The house was sold at auction 16 April 1867 for £3,500 plus 50 guineas for fittings, to Dr Archibald Weir. The notice in the Worcestershire Chronicle of 27 Mar 1867 records ‘on the Second Floor, 3 servants bedrooms and space for 3 more; on the First Floor, 5 Best Bedrooms, two Dressing Rooms and Bathroom; on the Ground Floor, Drawing Room, Dining & Breakfast Rooms, Library and a Large Room, Cloak Room, Lavatory & WC; and on the Basement, Housekeeper’s Room, Servants’ Hall, Butler’s Pantry, Kitchen, ample Offices and Cellarage’. (This layout has remained largely unchanged though the top floor now has 4 rooms.)
Weir had various work done, the details of which are lost, but the surviving example is the datestone on the north face which has ‘AW 1867’ on it. He renamed the house ‘St Mungho’s’, – OS Map of 1881 shows this name. Architectural carving appears to have been undertaken by William Forsyth, with whom Elmslie had worked on Great Malvern Station, 1860-2 and the Worcester City and County bank in 1861-2. Forsyth’s surviving account books do not start until December 1867, but in January 1868 he records that bills for carving a fireplace and for painting and decorating parts of the house including the drawing room, staircase and nursery had been settled.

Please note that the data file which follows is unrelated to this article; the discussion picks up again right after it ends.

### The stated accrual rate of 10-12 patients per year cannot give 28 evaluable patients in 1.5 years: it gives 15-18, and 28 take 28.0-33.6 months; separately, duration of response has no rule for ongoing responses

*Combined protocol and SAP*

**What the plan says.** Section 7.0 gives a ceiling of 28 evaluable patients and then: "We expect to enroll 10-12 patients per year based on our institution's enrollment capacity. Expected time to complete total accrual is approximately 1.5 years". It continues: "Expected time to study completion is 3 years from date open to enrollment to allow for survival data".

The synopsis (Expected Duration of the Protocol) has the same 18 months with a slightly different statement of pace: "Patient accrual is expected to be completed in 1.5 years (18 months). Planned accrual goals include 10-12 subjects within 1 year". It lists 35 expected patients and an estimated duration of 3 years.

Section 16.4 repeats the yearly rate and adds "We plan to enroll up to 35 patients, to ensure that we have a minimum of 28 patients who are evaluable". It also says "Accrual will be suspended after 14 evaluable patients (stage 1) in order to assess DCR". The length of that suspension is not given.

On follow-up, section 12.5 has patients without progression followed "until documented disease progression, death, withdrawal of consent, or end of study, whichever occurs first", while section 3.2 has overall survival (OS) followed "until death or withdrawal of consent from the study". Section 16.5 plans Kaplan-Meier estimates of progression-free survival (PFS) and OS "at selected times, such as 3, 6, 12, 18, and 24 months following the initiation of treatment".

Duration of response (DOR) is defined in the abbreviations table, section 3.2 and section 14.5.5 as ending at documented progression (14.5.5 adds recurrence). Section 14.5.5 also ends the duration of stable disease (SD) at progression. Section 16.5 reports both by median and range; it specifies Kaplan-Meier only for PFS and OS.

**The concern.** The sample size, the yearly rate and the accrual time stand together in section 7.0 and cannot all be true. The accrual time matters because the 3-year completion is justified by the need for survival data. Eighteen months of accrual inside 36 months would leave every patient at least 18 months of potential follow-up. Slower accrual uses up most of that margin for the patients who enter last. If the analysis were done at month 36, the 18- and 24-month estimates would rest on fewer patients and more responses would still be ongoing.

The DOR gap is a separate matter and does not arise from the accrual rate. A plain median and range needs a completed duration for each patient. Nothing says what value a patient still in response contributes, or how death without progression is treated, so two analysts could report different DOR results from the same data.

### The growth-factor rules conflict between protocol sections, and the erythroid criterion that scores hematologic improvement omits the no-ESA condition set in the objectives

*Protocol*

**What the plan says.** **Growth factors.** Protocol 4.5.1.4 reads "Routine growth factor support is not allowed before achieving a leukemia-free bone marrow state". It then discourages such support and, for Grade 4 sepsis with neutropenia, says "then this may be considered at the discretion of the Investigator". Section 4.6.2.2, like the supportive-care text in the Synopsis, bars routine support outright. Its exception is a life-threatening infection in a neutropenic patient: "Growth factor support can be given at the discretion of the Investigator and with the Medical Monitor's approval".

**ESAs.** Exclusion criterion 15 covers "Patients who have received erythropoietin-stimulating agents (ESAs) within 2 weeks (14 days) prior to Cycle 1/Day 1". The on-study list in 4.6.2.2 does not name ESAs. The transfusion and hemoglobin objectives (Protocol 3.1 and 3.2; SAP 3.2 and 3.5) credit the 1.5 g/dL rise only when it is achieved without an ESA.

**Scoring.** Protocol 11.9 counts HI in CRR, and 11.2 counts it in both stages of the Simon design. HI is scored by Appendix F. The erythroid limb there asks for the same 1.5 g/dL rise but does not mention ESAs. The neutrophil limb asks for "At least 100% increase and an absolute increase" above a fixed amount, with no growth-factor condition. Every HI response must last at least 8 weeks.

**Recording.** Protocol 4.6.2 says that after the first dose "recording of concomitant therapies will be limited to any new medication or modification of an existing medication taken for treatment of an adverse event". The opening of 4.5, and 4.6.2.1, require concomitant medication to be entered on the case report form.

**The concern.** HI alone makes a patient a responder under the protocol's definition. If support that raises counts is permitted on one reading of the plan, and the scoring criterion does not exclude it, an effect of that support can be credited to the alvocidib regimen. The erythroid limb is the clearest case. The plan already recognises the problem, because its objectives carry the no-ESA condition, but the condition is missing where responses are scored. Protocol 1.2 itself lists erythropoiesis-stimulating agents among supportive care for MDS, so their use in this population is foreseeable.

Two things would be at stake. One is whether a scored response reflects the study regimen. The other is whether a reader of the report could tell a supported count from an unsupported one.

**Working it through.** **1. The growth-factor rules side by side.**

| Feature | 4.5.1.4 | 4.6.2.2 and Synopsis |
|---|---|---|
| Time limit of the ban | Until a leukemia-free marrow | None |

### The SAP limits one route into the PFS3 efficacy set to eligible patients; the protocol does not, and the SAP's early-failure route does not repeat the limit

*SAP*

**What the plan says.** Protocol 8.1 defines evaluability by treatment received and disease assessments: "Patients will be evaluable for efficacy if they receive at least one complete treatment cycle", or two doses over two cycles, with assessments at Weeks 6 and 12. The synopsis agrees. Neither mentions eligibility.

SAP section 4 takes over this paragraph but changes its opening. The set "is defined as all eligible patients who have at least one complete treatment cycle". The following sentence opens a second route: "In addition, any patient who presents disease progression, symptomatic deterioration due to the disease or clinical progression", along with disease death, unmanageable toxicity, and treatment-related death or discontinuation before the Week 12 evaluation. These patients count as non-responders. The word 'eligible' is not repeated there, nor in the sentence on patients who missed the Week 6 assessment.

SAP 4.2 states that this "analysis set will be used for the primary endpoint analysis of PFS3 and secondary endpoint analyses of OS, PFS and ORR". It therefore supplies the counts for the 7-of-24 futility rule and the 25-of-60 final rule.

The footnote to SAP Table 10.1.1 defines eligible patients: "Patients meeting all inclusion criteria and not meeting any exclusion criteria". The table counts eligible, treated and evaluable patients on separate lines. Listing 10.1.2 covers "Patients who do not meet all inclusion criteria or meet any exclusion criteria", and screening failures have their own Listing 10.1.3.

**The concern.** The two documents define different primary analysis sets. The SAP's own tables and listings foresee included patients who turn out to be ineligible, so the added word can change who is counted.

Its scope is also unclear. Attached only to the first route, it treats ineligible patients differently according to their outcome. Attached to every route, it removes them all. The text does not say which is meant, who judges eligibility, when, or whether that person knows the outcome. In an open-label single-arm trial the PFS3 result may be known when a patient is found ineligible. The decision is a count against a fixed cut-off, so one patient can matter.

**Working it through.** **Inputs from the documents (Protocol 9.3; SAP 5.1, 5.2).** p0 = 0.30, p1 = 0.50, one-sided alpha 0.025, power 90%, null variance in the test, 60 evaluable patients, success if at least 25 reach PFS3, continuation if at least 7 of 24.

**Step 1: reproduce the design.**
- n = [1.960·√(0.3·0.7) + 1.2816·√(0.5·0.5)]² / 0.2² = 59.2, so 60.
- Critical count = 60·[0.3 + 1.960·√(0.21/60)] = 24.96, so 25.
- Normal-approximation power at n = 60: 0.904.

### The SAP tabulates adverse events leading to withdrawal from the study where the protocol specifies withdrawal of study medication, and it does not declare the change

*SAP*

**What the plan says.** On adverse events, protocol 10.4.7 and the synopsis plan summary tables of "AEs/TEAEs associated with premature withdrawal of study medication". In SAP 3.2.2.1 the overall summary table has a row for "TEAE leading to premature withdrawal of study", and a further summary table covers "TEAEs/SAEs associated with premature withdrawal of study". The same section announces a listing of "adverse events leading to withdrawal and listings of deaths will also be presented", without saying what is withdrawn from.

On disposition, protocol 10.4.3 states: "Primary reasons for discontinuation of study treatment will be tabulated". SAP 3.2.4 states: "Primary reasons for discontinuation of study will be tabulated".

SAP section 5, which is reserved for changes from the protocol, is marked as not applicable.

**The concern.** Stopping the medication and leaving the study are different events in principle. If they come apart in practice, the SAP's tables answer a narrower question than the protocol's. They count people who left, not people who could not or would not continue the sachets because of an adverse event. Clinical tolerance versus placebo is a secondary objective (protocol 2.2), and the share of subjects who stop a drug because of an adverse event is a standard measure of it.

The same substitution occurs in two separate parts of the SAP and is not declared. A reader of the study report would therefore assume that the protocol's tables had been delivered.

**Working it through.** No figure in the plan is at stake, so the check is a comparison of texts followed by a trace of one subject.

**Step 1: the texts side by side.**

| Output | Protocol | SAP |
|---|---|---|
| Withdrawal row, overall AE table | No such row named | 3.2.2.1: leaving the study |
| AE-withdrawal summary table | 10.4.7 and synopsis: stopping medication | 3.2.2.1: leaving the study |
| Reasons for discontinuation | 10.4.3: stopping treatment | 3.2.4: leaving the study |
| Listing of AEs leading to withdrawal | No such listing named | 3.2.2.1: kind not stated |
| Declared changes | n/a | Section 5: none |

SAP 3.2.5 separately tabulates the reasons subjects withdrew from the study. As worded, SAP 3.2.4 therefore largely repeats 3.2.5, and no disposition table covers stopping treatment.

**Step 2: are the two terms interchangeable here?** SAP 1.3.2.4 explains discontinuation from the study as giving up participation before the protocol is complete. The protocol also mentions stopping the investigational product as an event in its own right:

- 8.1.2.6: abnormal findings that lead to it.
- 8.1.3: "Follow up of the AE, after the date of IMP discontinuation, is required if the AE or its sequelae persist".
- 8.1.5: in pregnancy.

Weir added the single-storey billiard room on the north side of the house and Forsyth’s account book records payments in 1884/5 for work carving a ‘Chimney piece for Billiard Room … bosses, spandrills [sic] etc.’. The entrance to this is a grand stone archway at the end of the hall corridor – the tiled area near it could suggest this was the original north entrance but it is just as likely, given the style of the carving, that this is not Elmslie’s work but Weir’s, and that this corridor originally finished in a small store room. The wooden screen in the archway has some of its original stained glass.
An early picture of Malvern (undated but approx. 1865-70) shows the house had a round ‘porthole’ style of window for the top bedroom on the east front, whereas by 1922 it has two separate windows. It is not known when this change took place, but Fanny Weir’s diary records a terrific gale in 1868 which damaged the round nursery window, so maybe it was replaced shortly after.